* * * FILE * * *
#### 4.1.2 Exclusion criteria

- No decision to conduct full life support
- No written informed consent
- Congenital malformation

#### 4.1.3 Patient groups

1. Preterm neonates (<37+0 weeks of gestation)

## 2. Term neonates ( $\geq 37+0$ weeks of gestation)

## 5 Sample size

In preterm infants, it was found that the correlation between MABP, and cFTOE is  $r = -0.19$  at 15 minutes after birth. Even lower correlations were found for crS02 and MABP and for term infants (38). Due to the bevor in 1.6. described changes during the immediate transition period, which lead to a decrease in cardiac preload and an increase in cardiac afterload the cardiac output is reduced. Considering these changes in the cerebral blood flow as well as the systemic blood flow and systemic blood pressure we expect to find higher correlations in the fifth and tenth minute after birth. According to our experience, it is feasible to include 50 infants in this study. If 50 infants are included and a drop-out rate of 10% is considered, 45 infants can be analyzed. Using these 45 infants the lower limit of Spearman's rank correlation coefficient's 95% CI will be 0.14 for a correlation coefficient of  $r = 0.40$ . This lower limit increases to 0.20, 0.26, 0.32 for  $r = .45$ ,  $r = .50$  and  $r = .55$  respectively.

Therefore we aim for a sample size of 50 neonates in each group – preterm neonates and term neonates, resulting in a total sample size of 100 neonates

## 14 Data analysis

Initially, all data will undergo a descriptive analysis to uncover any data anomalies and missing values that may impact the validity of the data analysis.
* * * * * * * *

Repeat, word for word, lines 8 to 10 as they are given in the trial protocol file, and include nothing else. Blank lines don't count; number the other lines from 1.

## 5 Sample size

In preterm infants, it was found that the correlation between MABP, and cFTOE is  $r = -0.19$  at 15 minutes after birth. Even lower correlations were found for crS02 and MABP and for term infants (38). Due to the bevor in 1.6. described changes during the immediate transition period, which lead to a decrease in cardiac preload and an increase in cardiac afterload the cardiac output is reduced. Considering these changes in the cerebral blood flow as well as the systemic blood flow and systemic blood pressure we expect to find higher correlations in the fifth and tenth minute after birth. According to our experience, it is feasible to include 50 infants in this study. If 50 infants are included and a drop-out rate of 10% is considered, 45 infants can be analyzed. Using these 45 infants the lower limit of Spearman's rank correlation coefficient's 95% CI will be 0.14 for a correlation coefficient of  $r = 0.40$ . This lower limit increases to 0.20, 0.26, 0.32 for  $r = .45$ ,  $r = .50$  and  $r = .55$  respectively.

Therefore we aim for a sample size of 50 neonates in each group – preterm neonates and term neonates, resulting in a total sample size of 100 neonates